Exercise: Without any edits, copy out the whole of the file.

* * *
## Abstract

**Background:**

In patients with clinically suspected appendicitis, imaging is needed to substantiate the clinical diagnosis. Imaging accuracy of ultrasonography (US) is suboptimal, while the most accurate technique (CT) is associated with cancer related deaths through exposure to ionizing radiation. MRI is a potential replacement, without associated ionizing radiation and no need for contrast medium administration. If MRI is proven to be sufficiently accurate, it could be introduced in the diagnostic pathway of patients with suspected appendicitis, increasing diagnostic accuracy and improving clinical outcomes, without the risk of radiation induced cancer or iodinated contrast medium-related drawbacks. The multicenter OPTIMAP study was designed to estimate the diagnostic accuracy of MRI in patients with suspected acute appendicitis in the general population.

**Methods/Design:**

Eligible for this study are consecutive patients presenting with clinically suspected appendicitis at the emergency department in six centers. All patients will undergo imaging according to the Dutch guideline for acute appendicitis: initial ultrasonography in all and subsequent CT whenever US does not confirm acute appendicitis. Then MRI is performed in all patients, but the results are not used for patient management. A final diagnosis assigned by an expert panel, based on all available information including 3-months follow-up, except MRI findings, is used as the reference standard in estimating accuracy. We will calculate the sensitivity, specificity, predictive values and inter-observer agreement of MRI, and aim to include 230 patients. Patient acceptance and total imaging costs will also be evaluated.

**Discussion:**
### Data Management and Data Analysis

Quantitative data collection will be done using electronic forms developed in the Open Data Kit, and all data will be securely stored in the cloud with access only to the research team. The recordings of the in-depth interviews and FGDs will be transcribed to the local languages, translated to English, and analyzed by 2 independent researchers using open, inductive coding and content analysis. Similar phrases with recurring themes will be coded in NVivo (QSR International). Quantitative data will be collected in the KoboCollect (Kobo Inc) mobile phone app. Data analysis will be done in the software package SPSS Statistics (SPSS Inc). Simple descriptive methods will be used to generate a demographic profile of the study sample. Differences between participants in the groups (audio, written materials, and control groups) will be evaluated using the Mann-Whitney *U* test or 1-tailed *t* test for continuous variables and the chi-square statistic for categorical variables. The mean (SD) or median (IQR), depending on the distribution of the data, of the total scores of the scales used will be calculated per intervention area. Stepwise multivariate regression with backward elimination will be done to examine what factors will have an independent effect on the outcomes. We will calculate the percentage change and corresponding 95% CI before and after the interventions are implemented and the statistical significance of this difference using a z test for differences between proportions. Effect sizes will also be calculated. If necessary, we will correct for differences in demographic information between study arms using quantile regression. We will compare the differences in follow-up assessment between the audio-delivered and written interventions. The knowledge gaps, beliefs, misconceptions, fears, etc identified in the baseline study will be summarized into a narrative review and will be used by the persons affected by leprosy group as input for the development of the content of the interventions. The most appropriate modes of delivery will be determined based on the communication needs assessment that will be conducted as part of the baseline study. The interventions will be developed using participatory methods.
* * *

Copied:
## Abstract

**Background:**

In patients with clinically suspected appendicitis, imaging is needed to substantiate the clinical diagnosis. Imaging accuracy of ultrasonography (US) is suboptimal, while the most accurate technique (CT) is associated with cancer related deaths through exposure to ionizing radiation. MRI is a potential replacement, without associated ionizing radiation and no need for contrast medium administration. If MRI is proven to be sufficiently accurate, it could be introduced in the diagnostic pathway of patients with suspected appendicitis, increasing diagnostic accuracy and improving clinical outcomes, without the risk of radiation induced cancer or iodinated contrast medium-related drawbacks. The multicenter OPTIMAP study was designed to estimate the diagnostic accuracy of MRI in patients with suspected acute appendicitis in the general population.

**Methods/Design:**

Eligible for this study are consecutive patients presenting with clinically suspected appendicitis at the emergency department in six centers. All patients will undergo imaging according to the Dutch guideline for acute appendicitis: initial ultrasonography in all and subsequent CT whenever US does not confirm acute appendicitis. Then MRI is performed in all patients, but the results are not used for patient management. A final diagnosis assigned by an expert panel, based on all available information including 3-months follow-up, except MRI findings, is used as the reference standard in estimating accuracy. We will calculate the sensitivity, specificity, predictive values and inter-observer agreement of MRI, and aim to include 230 patients. Patient acceptance and total imaging costs will also be evaluated.

**Discussion:**
### Data Management and Data Analysis

Quantitative data collection will be done using electronic forms developed in the Open Data Kit, and all data will be securely stored in the cloud with access only to the research team. The recordings of the in-depth interviews and FGDs will be transcribed to the local languages, translated to English, and analyzed by 2 independent researchers using open, inductive coding and content analysis. Similar phrases with recurring themes will be coded in NVivo (QSR International). Quantitative data will be collected in the KoboCollect (Kobo Inc) mobile phone app. Data analysis will be done in the software package SPSS Statistics (SPSS Inc). Simple descriptive methods will be used to generate a demographic profile of the study sample. Differences between participants in the groups (audio, written materials, and control groups) will be evaluated using the Mann-Whitney *U* test or 1-tailed *t* test for continuous variables and the chi-square statistic for categorical variables. The mean (SD) or median (IQR), depending on the distribution of the data, of the total scores of the scales used will be calculated per intervention area. Stepwise multivariate regression with backward elimination will be done to examine what factors will have an independent effect on the outcomes. We will calculate the percentage change and corresponding 95% CI before and after the interventions are implemented and the statistical significance of this difference using a z test for differences between proportions. Effect sizes will also be calculated. If necessary, we will correct for differences in demographic information between study arms using quantile regression. We will compare the differences in follow-up assessment between the audio-delivered and written interventions. The knowledge gaps, beliefs, misconceptions, fears, etc identified in the baseline study will be summarized into a narrative review and will be used by the persons affected by leprosy group as input for the development of the content of the interventions. The most appropriate modes of delivery will be determined based on the communication needs assessment that will be conducted as part of the baseline study. The interventions will be developed using participatory methods.